In fact, the Sox were so comfortable with Boggs that they traded incumbent third baseman Carney Lansford—who won the AL batting title the previous year—to the Oakland A's at the end of 1982.
Boggs proceeded to win batting titles in five of the next six seasons, finishing his career with a .328 average and 3,010 total hits.
4. Ozzie Smith
If Ozzie Smith had been considered for Hall of Fame selection based solely on his offensive statistics, he would likely still be waiting.
Defense made "The Wizard" an easy first-ballot inductee.
No one handled the glove quite like Smith at shortstop. He won 13 consecutive Gold Glove awards between 1980 and 1992 and earned 15 All-Star selections during his illustrious career.
Smith wasn't all glove—he captured the Silver Slugger Award in 1987 and the NLCS MVP Award in 1985. His walk-off home run in Game 5 of that NLCS is still regarded as one of the greatest clutch home runs in history.
But it was his mastery with the glove that immortalized Smith.
3. Rickey Henderson
The last person to be elected to the Hall of Fame on the first ballot in 2009, Rickey Henderson was a game-changer.
And he did it all with speed.
Henderson's 1,406 total stolen bases is a record that could very well be untouchable. No one else has topped the 1,000-theft mark, and the closest active player is Juan Pierre with 591 stolen bases through 13 seasons.
Henderson also holds the all-time record for most runs scored (2,295) and the most home runs to lead off a game (81).
Henderson garnered 94.8 percent of votes in his first try—an obvious first-ballot choice.
2. Tony Gwynn
In 2007, two players appearing on the Hall of Fame ballot for the first time were elected with two of the highest vote percentages in history.
Tony Gwynn was one of those players.
Noted New York Times sportswriter George Vecsey wrote this about Tony Gwynn and his body:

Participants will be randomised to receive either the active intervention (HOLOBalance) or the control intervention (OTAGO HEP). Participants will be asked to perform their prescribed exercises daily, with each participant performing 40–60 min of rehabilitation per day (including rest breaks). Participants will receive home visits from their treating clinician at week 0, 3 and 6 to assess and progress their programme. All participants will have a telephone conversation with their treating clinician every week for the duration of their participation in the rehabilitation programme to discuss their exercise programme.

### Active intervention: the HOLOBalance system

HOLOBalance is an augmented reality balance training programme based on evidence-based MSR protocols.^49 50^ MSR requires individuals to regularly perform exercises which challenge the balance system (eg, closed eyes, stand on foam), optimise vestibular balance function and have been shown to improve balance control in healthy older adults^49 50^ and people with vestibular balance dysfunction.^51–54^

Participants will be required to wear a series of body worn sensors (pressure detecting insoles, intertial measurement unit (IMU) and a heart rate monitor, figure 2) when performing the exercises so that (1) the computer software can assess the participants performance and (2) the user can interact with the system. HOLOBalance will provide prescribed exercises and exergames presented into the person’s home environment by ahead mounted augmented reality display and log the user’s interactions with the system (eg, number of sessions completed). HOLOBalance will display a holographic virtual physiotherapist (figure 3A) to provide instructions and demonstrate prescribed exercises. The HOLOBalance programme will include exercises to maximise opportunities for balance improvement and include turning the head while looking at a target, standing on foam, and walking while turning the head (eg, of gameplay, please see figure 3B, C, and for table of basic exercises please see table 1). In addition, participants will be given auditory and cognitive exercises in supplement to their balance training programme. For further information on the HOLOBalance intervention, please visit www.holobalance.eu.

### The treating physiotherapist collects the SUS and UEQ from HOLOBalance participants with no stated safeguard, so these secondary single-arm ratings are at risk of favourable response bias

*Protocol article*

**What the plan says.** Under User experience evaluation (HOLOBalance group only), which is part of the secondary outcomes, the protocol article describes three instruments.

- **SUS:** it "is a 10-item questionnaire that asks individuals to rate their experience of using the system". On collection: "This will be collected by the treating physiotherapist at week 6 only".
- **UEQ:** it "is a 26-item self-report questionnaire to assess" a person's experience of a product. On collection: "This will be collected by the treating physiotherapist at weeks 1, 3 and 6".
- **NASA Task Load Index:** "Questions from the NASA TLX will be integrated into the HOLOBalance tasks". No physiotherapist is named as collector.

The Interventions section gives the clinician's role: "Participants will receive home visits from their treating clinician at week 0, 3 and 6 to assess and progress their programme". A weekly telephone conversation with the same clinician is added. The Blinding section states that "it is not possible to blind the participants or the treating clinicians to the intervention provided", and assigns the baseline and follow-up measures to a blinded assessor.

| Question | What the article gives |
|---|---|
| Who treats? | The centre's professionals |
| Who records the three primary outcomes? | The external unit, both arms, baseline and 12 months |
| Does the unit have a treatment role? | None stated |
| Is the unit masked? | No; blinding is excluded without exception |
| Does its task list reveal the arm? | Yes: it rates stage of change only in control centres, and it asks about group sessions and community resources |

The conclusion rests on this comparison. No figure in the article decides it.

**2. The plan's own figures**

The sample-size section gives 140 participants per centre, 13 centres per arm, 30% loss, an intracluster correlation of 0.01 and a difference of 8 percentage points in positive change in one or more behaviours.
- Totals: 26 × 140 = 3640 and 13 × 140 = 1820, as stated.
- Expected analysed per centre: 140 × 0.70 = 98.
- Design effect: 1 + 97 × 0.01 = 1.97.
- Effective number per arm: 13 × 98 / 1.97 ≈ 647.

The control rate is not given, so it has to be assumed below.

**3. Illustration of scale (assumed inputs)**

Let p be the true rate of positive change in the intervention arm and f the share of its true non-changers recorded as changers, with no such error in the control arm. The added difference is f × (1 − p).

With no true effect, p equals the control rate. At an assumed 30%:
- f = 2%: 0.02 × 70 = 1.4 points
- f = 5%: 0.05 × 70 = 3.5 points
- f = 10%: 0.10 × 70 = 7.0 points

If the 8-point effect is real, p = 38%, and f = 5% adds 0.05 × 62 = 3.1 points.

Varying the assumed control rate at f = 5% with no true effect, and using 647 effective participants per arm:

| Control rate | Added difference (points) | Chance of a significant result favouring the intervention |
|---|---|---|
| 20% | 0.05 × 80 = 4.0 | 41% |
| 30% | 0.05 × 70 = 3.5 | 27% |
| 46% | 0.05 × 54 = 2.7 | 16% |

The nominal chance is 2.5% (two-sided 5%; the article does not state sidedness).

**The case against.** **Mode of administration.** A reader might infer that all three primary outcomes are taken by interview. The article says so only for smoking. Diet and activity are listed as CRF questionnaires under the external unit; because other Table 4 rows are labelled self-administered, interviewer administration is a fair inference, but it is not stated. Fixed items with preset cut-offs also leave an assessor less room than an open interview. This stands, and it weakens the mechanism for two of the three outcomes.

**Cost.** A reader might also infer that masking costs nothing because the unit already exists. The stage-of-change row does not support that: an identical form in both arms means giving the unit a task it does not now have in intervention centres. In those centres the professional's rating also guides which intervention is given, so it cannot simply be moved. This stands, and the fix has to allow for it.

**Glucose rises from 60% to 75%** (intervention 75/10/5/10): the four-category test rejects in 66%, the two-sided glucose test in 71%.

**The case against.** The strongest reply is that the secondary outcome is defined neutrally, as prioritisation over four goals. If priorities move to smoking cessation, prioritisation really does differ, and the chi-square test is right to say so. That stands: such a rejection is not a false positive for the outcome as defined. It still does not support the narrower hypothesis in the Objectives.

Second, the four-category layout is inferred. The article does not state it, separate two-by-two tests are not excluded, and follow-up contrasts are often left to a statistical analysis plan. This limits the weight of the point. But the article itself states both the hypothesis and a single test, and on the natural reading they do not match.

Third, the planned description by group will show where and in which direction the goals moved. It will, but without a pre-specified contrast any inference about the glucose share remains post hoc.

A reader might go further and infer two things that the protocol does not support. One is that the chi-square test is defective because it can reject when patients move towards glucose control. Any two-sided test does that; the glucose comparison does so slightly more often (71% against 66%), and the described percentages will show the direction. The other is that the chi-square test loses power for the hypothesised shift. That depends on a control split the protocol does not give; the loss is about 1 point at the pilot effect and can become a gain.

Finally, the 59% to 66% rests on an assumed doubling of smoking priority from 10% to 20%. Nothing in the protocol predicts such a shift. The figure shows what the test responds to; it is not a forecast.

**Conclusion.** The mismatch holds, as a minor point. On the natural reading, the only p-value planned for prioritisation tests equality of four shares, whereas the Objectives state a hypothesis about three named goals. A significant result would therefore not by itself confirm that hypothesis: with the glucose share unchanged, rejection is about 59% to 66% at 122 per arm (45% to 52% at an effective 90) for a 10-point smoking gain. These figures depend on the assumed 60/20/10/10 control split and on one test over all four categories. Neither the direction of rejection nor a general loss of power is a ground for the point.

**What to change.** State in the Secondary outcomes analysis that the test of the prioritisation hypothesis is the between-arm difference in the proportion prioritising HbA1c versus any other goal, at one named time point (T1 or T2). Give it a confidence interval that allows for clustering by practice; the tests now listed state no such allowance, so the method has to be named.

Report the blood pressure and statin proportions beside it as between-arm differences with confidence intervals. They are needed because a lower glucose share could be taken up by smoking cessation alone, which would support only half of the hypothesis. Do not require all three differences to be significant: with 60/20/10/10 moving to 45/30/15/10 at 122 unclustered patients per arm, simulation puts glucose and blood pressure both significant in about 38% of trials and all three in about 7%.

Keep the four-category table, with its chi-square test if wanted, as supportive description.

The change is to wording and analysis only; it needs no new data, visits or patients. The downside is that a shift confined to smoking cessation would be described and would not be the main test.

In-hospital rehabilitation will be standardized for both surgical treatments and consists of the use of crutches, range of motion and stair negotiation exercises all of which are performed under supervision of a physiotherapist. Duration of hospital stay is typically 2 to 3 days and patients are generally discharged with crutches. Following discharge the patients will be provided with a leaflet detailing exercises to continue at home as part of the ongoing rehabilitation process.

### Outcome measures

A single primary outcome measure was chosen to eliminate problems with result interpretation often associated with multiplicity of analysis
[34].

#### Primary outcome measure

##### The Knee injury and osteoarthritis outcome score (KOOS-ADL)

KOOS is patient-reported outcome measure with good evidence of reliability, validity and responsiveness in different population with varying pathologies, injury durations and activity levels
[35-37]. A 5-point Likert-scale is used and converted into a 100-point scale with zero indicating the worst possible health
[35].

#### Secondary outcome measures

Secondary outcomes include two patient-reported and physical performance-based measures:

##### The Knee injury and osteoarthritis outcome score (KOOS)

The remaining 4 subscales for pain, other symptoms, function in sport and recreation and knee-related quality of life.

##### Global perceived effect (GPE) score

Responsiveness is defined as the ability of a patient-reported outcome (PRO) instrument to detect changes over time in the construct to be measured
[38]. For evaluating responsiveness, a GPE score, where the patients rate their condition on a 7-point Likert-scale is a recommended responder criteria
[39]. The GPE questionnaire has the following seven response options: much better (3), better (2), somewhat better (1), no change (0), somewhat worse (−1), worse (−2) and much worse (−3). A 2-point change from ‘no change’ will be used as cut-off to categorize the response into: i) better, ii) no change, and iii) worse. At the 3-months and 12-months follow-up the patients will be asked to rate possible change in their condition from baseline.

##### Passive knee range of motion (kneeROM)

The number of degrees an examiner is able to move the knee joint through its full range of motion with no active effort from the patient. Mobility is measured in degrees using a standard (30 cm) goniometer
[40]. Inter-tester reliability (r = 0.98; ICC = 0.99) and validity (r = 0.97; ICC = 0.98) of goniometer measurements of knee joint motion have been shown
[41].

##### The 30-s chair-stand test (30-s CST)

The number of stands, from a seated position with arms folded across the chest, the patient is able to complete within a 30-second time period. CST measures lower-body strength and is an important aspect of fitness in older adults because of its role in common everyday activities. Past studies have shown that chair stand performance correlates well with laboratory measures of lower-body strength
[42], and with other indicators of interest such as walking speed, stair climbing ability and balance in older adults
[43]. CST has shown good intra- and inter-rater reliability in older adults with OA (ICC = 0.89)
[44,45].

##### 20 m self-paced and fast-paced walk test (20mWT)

From time to time during the season, there were strange rumors out of San Diego that a pudgy young man named Tony Gwynn could hit a little. The papers carried the batting statistics that showed Gwynn to be hitting up in Carew Country somewhere. But how do you know about rumors out of San Diego? After coming in out of the cold from the Yankees, Goose Gossage took one look at Gwynn's physique in spring training and said to himself, ''He doesn't look like an athlete.'' Then Gossage began noticing some of the things Tony Gwynn could do with that roly-poly frame.
That roly-poly frame would go on to collect 3,141 total hits, a .338 lifetime batting average and eight National League batting titles.
Gwynn was the last man to seriously challenge the magical .400 batting mark, hitting .394 in the strike-shortened 1994 season.
He captured 97.6 percent of the vote in 2007 with 532 out of 545 possible votes.
1. Cal Ripken Jr.
The other man standing alongside Tony Gwynn at the Hall of Fame induction ceremonies in 2007 was the man who played in 2,632 consecutive games—Cal Ripken Jr.
Ripken may have single-handedly saved baseball in 1995.
Noted baseball columnist Hal Bodley, who has covered the sport since 1958, wrote this about Ripken back in 2006:
The game was flickering when the Baltimore Orioles shortstop broke Lou Gehrig's record of 2,130 consecutive games played.
None of us at Camden Yards that night realized how important the new Ironman's feat would be. Fans were suffering from the hangover of the 1994-95 strike, many vowing never to take another sip of our national pastime, when 2,131 was unfurled on the warehouse wall beyond right field.
And then Ripken made his historic lap around the field, and baseball's unexpected recovery was born. Ripken had done much more than break Gehrig's record. He became an instant role model for every working stiff in our land. He played in another 501 consecutive games before taking a breather on Sept. 20, 1998. He retired after the 2001 season.
Along the way, Ripken won two American League MVP awards and earned 19 All-Star selections. His 3,184 hits rank 15th all-time, and his 603 total doubles are good for 13th on the all-time list.
Ripken was selected with 98.5 percent, collecting 537 out of 545 possible votes.
What the other eight voters were thinking will forever be debated.
Doug Mead is a featured columnist with Bleacher Report. His work has been featured on the Seattle Post-Intelligencer, SF Gate, CBS Sports, the Los Angeles Times and the Houston Chronicle.